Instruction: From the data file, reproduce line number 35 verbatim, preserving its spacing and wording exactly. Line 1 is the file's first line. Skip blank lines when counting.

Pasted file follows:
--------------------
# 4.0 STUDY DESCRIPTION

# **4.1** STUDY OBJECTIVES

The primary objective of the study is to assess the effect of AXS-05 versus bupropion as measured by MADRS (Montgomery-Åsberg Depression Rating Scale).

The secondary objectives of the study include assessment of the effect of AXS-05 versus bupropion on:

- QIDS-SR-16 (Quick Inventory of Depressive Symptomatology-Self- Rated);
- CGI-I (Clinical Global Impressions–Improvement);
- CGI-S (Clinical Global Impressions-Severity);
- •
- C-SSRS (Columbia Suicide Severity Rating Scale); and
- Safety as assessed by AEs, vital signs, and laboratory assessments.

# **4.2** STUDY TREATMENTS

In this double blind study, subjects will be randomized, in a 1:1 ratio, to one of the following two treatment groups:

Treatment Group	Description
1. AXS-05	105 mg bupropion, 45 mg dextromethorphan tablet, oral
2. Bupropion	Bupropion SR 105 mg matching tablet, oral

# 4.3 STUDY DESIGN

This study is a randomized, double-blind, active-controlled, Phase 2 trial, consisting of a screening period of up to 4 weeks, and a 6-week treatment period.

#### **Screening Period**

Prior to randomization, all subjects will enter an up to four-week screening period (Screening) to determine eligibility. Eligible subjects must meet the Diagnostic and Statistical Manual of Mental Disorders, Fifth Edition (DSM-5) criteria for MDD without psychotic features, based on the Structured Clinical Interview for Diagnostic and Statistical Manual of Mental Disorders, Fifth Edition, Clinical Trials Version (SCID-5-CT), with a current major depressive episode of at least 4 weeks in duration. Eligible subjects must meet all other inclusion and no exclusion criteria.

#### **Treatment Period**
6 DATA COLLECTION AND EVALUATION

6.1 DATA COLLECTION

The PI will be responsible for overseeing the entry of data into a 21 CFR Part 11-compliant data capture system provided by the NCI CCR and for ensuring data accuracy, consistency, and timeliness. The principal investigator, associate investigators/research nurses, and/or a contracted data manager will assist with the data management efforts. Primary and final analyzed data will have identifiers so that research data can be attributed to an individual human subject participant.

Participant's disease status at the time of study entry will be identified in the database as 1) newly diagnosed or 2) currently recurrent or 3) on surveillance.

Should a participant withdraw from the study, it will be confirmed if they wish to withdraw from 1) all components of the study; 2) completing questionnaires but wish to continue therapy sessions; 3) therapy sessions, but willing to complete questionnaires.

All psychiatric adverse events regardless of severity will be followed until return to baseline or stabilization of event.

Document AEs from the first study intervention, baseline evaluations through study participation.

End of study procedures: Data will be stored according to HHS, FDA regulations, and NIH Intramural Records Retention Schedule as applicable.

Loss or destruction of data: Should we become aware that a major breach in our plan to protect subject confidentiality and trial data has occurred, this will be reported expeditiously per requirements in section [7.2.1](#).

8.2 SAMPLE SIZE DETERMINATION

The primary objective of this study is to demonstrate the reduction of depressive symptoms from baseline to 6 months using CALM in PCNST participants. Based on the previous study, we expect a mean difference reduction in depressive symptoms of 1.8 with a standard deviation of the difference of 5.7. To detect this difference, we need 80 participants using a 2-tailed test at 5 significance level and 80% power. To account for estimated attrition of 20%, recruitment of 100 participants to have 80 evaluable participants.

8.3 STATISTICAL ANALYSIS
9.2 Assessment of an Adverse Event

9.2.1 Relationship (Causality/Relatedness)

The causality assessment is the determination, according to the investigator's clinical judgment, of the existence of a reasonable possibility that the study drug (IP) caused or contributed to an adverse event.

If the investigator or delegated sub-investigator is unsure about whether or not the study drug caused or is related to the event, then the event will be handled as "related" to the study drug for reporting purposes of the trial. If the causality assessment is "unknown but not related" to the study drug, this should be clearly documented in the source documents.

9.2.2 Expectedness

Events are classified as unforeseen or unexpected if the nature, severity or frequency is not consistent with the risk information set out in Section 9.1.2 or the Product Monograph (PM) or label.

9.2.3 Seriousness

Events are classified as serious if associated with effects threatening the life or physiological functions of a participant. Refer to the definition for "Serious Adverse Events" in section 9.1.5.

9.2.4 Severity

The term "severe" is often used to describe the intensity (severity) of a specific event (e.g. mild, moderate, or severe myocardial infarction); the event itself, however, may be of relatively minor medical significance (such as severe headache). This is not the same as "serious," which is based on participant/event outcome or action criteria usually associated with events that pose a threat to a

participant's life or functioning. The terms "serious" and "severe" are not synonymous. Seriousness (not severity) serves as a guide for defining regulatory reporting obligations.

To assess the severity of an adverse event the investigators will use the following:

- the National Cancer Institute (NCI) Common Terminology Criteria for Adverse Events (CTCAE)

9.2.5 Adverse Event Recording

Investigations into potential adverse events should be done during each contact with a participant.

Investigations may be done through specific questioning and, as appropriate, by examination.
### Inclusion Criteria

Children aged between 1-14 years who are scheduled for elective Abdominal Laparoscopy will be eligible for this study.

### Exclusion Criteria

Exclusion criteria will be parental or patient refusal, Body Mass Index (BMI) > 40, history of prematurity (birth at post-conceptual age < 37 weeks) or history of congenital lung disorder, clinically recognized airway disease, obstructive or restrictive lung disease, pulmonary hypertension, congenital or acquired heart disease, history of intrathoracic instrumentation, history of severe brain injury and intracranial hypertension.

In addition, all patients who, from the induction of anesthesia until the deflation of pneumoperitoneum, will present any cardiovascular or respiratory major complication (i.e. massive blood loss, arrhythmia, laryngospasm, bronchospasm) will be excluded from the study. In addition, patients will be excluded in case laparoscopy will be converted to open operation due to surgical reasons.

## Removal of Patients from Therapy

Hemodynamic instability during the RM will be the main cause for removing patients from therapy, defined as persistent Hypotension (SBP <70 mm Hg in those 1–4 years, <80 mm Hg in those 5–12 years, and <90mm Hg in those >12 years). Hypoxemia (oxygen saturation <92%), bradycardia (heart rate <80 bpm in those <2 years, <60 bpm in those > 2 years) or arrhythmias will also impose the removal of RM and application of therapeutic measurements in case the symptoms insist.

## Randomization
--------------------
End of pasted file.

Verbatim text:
The causality assessment is the determination, according to the investigator's clinical judgment, of the existence of a reasonable possibility that the study drug (IP) caused or contributed to an adverse event.